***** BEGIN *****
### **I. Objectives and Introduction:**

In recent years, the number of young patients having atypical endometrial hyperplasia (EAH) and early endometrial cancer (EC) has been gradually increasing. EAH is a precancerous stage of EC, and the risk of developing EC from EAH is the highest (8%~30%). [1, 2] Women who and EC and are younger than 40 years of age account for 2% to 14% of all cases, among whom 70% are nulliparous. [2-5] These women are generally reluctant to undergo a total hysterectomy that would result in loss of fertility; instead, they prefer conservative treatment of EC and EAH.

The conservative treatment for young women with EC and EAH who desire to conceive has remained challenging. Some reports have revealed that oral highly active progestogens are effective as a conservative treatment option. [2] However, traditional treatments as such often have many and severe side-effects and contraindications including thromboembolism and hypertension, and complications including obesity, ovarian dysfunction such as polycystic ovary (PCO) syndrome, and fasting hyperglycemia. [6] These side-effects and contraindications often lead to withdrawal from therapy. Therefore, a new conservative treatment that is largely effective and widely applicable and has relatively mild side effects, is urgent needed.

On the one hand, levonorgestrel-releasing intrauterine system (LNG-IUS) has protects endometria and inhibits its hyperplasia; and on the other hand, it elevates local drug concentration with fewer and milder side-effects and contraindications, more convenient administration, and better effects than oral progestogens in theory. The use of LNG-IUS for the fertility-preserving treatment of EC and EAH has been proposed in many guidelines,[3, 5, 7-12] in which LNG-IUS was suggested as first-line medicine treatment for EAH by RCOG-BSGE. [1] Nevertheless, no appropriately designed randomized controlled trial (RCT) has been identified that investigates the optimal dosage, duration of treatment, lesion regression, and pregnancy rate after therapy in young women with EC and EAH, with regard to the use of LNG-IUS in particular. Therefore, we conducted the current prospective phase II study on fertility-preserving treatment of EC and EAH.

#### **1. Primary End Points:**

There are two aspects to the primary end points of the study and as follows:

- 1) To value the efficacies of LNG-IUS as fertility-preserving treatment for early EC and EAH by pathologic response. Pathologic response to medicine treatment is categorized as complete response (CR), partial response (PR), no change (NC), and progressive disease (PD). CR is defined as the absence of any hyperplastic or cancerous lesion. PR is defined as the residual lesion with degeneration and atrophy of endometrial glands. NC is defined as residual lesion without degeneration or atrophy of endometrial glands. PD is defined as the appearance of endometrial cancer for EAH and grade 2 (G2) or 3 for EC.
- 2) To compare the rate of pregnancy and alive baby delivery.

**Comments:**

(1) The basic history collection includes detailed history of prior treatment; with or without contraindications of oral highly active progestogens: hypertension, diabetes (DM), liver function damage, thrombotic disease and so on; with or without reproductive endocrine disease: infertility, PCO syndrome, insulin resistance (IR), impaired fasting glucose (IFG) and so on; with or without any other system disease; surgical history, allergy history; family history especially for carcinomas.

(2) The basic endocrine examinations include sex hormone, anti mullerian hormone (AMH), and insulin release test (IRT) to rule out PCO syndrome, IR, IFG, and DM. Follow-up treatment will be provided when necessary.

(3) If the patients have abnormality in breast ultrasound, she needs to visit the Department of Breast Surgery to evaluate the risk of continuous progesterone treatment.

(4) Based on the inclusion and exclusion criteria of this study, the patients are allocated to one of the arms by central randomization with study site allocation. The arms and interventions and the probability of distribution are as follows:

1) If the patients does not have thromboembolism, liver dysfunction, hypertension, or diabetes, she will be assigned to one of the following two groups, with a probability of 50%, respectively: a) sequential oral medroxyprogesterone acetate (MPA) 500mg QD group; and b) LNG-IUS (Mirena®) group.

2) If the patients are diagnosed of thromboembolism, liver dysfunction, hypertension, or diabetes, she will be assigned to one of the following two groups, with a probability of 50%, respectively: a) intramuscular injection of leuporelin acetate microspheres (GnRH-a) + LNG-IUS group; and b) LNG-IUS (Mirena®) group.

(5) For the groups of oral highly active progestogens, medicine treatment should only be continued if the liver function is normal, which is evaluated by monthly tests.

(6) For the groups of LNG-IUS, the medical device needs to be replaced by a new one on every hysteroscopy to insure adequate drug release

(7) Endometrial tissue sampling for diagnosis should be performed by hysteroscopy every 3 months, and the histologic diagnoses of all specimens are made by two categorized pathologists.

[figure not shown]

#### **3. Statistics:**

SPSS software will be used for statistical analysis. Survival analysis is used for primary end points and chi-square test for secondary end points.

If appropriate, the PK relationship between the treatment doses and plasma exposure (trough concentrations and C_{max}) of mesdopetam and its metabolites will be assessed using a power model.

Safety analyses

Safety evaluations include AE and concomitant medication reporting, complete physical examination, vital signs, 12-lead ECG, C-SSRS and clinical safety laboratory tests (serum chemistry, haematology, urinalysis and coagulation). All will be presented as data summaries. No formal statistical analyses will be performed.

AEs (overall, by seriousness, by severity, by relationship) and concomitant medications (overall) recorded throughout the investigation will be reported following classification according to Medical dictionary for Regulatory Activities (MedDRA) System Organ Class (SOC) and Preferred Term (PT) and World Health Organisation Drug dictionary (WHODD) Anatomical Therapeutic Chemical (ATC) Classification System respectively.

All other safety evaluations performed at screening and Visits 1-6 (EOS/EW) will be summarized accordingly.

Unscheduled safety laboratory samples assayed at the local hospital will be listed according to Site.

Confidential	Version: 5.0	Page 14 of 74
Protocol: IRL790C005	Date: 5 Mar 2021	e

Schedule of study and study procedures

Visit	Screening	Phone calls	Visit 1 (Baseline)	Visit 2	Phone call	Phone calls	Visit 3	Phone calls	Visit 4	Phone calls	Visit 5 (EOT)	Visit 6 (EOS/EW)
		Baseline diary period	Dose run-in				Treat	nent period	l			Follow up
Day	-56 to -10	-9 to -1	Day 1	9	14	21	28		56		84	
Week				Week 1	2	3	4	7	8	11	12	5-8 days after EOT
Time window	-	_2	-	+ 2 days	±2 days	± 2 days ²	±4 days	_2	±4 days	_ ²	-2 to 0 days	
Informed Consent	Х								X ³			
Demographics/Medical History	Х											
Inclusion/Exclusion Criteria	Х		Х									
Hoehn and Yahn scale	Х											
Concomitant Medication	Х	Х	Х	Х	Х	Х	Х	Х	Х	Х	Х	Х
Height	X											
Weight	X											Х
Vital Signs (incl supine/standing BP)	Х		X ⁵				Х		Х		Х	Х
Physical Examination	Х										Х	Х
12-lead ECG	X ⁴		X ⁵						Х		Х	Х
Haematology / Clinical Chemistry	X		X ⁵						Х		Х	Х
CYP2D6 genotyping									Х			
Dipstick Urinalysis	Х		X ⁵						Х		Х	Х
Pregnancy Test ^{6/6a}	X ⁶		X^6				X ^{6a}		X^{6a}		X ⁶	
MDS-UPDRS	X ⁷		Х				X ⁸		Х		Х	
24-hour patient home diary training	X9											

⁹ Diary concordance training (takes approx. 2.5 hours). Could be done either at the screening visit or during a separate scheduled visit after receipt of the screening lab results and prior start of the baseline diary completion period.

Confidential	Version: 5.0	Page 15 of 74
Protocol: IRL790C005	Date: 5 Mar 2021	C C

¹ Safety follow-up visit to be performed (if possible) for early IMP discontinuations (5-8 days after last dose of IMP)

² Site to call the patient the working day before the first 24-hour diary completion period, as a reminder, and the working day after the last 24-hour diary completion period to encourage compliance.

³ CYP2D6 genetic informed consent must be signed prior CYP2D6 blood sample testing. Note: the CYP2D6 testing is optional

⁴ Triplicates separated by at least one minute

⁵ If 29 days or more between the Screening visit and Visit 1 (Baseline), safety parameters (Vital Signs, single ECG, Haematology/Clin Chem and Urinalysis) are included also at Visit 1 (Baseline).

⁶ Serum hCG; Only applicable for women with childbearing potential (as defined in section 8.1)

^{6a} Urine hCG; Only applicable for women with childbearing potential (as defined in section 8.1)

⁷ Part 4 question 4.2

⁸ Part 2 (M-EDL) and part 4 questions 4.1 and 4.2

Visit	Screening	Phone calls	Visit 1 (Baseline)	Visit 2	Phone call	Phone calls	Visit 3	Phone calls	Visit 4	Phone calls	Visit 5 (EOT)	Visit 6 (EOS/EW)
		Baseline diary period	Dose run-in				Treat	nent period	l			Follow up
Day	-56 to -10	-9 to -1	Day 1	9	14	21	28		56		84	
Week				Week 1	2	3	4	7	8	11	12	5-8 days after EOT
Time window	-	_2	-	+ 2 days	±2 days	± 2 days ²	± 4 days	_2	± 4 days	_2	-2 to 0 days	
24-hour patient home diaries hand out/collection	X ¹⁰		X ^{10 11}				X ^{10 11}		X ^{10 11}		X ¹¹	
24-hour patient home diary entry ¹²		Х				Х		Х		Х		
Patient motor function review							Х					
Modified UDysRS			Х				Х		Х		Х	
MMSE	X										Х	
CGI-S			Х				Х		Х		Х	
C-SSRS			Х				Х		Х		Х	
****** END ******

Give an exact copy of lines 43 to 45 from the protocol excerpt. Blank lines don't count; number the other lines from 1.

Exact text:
Vital Signs (incl supine/standing BP)	Х		X ⁵				Х		Х		Х	Х
Physical Examination	Х										Х	Х
12-lead ECG	X ⁴		X ⁵						Х		Х	Х